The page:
of unit value are defined as feature pixels, and pixels of zero value are defined as background pix-
els. Consider only the feature pixels in each pattern. Let each yipixel in Y map to the pixel in X
which is least distant from it, and pixdist be the function which computes this Euclidean pixel-to-
pixel distance (the computation of pixdist for both feature and background pixels in a pattern is
called a distance transform [2,3]). Similarly, let each pixel xiin Xmap to those in Y. For the npix-
els in X and m pixels in Y, the distance between Xand Y, dist(X,Y) is defined as:
The two dmap terms are mean distances of the directed mappings of one pattern to the other. The
first term may envisioned as the “fit” of the “hand” of Yto the “glove” of X, and the second as the
fit of Xto Y. Thus henceforth it will be referred to as the glove metric. As special cases, if both pat-
terns have no feature pixels, then dist(X,Y)=0, and if one has no feature pixels, then dist(X,Y)
equals a positive constant value. Taking the mean value serves to make the distance independent
of the ‘size’ (number of feature pixels) of the patterns. Otherwise, the distance between similar
small patterns would be less than that between large patterns of equivalent similarity.
The glove metric is based on the intuitive notion that a pattern is not just an abstract vector of
pixel values, but is a configuration of feature and background pixel values. This view suggests that
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dist X Y,()dmap Y X()dmap X Y()+=
dmap Y X() pixdist yiX,()
i1=
m



m=
dmap X Y() pixdist xiY,()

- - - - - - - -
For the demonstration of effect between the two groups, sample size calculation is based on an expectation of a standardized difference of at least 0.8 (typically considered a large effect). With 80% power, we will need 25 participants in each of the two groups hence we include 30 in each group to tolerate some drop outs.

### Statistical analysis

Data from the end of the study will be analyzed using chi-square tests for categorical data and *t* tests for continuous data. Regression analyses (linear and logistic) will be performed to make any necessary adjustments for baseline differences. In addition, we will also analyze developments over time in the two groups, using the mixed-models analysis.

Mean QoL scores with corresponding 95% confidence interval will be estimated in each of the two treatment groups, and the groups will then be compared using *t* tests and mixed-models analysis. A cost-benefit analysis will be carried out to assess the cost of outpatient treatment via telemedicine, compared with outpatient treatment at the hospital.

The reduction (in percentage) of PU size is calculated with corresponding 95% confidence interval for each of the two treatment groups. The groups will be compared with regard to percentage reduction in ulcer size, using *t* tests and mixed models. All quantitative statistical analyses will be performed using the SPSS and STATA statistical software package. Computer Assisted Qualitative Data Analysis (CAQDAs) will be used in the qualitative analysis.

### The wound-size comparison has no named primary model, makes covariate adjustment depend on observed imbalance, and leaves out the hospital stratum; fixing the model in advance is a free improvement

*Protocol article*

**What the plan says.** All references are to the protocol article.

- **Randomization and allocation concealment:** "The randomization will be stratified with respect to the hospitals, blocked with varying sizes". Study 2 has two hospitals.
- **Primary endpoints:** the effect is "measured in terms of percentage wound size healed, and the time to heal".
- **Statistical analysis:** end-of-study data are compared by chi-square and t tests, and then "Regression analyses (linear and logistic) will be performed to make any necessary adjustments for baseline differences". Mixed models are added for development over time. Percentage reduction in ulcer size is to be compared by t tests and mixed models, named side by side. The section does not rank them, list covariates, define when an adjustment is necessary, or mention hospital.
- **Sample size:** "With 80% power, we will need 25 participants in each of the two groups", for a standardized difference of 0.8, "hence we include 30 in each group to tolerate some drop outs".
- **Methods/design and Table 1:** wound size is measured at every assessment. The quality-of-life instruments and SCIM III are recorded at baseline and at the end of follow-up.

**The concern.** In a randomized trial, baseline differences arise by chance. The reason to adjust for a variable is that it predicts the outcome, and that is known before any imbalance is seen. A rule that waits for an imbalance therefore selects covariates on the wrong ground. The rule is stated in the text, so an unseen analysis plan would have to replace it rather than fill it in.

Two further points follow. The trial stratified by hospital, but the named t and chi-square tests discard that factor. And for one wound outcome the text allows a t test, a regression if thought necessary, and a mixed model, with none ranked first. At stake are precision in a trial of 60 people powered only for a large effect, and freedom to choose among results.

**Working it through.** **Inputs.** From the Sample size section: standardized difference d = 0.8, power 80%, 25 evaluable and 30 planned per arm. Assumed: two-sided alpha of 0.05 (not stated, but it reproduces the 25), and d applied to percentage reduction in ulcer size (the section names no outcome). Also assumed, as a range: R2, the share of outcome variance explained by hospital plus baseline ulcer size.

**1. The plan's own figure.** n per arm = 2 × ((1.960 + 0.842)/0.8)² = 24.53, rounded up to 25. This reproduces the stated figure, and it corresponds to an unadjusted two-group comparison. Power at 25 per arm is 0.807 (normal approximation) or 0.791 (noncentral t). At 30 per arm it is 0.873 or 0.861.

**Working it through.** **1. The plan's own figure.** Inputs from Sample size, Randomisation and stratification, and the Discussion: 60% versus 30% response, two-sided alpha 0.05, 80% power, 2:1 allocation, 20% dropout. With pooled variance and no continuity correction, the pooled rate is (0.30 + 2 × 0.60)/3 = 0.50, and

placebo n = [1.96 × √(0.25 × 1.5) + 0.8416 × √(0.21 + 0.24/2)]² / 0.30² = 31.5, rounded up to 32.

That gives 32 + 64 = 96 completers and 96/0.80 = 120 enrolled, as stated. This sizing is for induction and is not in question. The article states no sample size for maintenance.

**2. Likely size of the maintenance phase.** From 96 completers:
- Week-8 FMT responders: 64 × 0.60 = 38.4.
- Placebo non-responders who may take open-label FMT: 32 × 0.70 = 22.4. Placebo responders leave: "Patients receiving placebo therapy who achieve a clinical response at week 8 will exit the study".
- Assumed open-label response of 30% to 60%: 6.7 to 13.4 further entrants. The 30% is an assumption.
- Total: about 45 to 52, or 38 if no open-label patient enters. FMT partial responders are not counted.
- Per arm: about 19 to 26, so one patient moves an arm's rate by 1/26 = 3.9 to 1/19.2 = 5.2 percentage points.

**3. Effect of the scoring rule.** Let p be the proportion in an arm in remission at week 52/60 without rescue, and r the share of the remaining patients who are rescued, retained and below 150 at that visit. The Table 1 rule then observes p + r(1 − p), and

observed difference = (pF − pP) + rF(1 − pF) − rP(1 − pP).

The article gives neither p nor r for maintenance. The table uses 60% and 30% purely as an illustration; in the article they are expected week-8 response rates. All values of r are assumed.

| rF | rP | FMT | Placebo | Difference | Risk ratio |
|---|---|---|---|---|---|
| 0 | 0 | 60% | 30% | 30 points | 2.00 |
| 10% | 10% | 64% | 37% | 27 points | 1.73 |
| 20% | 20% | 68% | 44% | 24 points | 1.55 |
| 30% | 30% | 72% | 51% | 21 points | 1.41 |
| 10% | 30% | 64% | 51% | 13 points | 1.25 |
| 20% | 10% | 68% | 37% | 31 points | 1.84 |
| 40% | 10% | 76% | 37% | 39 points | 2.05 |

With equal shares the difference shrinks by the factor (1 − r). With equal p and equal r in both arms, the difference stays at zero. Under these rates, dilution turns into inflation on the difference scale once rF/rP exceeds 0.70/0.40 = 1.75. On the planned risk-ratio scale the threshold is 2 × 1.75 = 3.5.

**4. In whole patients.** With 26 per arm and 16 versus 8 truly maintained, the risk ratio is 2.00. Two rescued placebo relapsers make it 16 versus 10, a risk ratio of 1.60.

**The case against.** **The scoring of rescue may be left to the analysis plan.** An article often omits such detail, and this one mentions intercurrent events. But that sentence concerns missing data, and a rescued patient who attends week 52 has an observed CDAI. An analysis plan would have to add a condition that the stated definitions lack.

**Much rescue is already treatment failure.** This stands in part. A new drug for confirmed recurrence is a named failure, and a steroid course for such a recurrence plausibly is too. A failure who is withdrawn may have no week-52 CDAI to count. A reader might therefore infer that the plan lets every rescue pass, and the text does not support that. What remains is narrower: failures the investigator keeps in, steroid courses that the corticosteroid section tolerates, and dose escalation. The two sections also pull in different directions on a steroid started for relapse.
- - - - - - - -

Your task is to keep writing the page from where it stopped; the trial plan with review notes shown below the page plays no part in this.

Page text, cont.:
i1=
n



n=
4
comparing patterns is a matter of matching the feature pixels in one pattern to those in the other.
In OCR and other domains of pattern recognition, this view has produced favorable results.
Another approach along these lines involves the use deformable templates [11], in which a maxi-
mal overlay of feature pixels is achieved by transforming the geometric configuration of the pat-
terns using parameterized methods. The extent of overlay and magnitude of the transformation
determine the distance between the patterns.
Example
Consider the one-dimensional patterns X and Y in Figure 1:
Analysis
A distance metric satisfies the following relations:
It is easy to show that relations (1)-(3) hold for the glove metric. For true metrics, such as the
Euclidean, relation (4), which is called the triangle inequality, holds. For the glove quasi-metric,
the triangle relation does not hold, as shown in the counter-example in Figure 2, depicting a super-
X:
Y:
10100
11001
00
1
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dmap(XY) = (0+1)/2 = .5
dmap(YX) = (0+1+2)/3 = 1
dist(X,Y) = dmap(XY) + dmap(YX) = 1.5
Figure 1 - Distance Example
dist X Y,()01()
dist X Y,()0= XY=()2()
dist X Y,()dist Y X,() 3()=
dist X Y,()dist X Z,()dist Z Y,()+4()
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positioning of patterns X, Y, and Z:
If dmap(XY) and dmap(ZY) equal 0, then dist(X,Z) = 2(dist(X,Y)+dist(Z,Y)). It is tempting to
think that this may be the general relationship, but alas, more extreme counter-examples may be
found. The triangle relationship is important because it allows a search algorithm to confidently